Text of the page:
Goda held Kanna in a firm embrace, but it still felt loose enough that Kanna could have broken out of it if she wanted, and Kanna did not like that at all. She shuddered against Goda for a long time, until the giant teetered back, and they both fell into the grass together once again.
Kanna pressed the side of her head to Goda’s chest. She listened to the giant’s beating heart. She felt Goda’s breath swelling, the subtle flexing of the woman’s legs, the heat of the arousal that still pulsed against Kanna shamelessly.
The edges of the sun were starting to color the sky and leak onto the surface of the water, but because it was still dark, Kanna could feel some snakes writhing in her with total clarity. One of them—the most prominent one—was a constrictor, and it wanted to wrap itself around Goda in a desperate, suffocating embrace. It wanted to hold onto her. It was afraid of losing her. It was the one that had wanted Kanna to make love with the giant before it was too late, as if the act could serve as a window into some eternity between them.
But then Kanna noticed that some infinite presence was already there, swimming around and inside both herself and Goda Brahm.
They had already been making love. In fact, it happened all the time. It happened from the moment they first met—or even before that. She felt almost like she could remember knowing Goda when she was younger, even though that was impossible.
It confused her. She could not point to when it had started or what it even was. It had no time. It had no beginning and no end. There were no words for it. It preceded any of the physical contact between them, and the touch had merely made what was already there more obvious.
She and Goda could not be separated, Kanna realized, though it made no sense to her mind. It was just that there was no such thing as separation. They had always been together. Always. Goda’s presence had always hovered around her and within her.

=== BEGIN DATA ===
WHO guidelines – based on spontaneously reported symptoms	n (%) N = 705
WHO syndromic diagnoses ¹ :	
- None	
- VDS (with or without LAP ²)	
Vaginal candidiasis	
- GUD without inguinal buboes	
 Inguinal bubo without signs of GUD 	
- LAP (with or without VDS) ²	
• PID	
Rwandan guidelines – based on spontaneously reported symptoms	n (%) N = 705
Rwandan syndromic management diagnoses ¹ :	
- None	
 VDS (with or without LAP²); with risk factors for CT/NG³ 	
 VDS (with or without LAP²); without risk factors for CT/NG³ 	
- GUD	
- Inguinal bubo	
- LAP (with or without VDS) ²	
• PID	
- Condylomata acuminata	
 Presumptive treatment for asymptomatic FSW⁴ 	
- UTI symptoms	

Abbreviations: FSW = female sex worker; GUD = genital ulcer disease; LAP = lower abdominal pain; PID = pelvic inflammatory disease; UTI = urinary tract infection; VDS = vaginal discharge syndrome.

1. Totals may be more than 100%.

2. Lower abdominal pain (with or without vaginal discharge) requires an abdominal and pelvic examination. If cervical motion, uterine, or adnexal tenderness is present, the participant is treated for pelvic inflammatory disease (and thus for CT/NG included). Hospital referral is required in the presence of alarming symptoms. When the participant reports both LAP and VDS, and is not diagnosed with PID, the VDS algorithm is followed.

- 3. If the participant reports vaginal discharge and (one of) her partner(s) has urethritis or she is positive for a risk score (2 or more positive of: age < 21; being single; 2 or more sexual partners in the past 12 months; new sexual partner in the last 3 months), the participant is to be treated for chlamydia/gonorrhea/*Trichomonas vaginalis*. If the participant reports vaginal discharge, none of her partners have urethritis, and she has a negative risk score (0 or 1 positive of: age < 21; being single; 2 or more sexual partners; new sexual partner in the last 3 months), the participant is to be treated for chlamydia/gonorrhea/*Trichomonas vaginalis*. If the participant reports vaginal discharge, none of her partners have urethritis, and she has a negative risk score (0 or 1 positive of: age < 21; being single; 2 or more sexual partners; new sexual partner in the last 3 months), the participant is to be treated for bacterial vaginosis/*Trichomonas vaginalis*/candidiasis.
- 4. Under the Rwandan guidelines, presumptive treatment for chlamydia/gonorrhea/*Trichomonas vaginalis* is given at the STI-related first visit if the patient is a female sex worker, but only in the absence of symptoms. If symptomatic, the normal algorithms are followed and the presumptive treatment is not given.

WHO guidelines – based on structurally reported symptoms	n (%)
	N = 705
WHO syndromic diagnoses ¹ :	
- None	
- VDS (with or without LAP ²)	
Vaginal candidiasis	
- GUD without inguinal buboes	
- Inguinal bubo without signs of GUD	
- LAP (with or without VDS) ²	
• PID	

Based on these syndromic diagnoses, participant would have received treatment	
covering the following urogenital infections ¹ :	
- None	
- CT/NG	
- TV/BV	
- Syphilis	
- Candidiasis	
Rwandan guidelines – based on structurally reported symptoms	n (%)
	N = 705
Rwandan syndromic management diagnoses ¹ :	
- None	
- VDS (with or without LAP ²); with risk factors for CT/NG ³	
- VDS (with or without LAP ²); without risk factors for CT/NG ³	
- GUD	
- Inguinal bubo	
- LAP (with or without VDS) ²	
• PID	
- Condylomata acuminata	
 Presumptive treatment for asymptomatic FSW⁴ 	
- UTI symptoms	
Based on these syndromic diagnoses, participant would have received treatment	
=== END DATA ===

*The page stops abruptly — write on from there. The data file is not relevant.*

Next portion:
The only thing that had given her the illusion of some division were the snakes—especially the one that desperately grasped to keep Goda from running away, ironically enough—and so that meant…
“I am you,” Kanna whispered. The words had taken on a deeper meaning from the last time she had said them. Every wave of lucidity brought with it another shred of truth, but she knew that in mere moments the lucidity would wear off, and she would forget what she had seen just then, and she would start resisting the circumstances again.
Goda smiled up at her. The golden glow that had started to paint the leaves reflected in her eyes. “I am you,” she responded in kind.
* * *
Once the sun had floated high enough that Kanna could see its disk shining between the trees, they both emerged from their shared stupor. They had not moved from the side of the river; they had stayed breathing against each other in silence and Kanna had nearly fallen asleep.
Goda turned and allowed Kanna to gently fall from her, to roll into the bed of grass and leaves beside them, away from the stream. Kanna gazed at the giant helplessly, no longer sure of herself, her body feeling amorphous beneath her.
But Goda stood with purpose, as if some universal clock had sounded the alarm. She looked awake. She picked up the other end of Kanna’s rope and coaxed Kanna onto her feet.
“Let’s go,” the giant said, her smile just a ghostly presence, not fully-formed. The wind was blowing lightly through the trees, making the leaves sway with a pleasant rustle. It also sent Goda’s hair dancing across her face. “Today, the world ends.”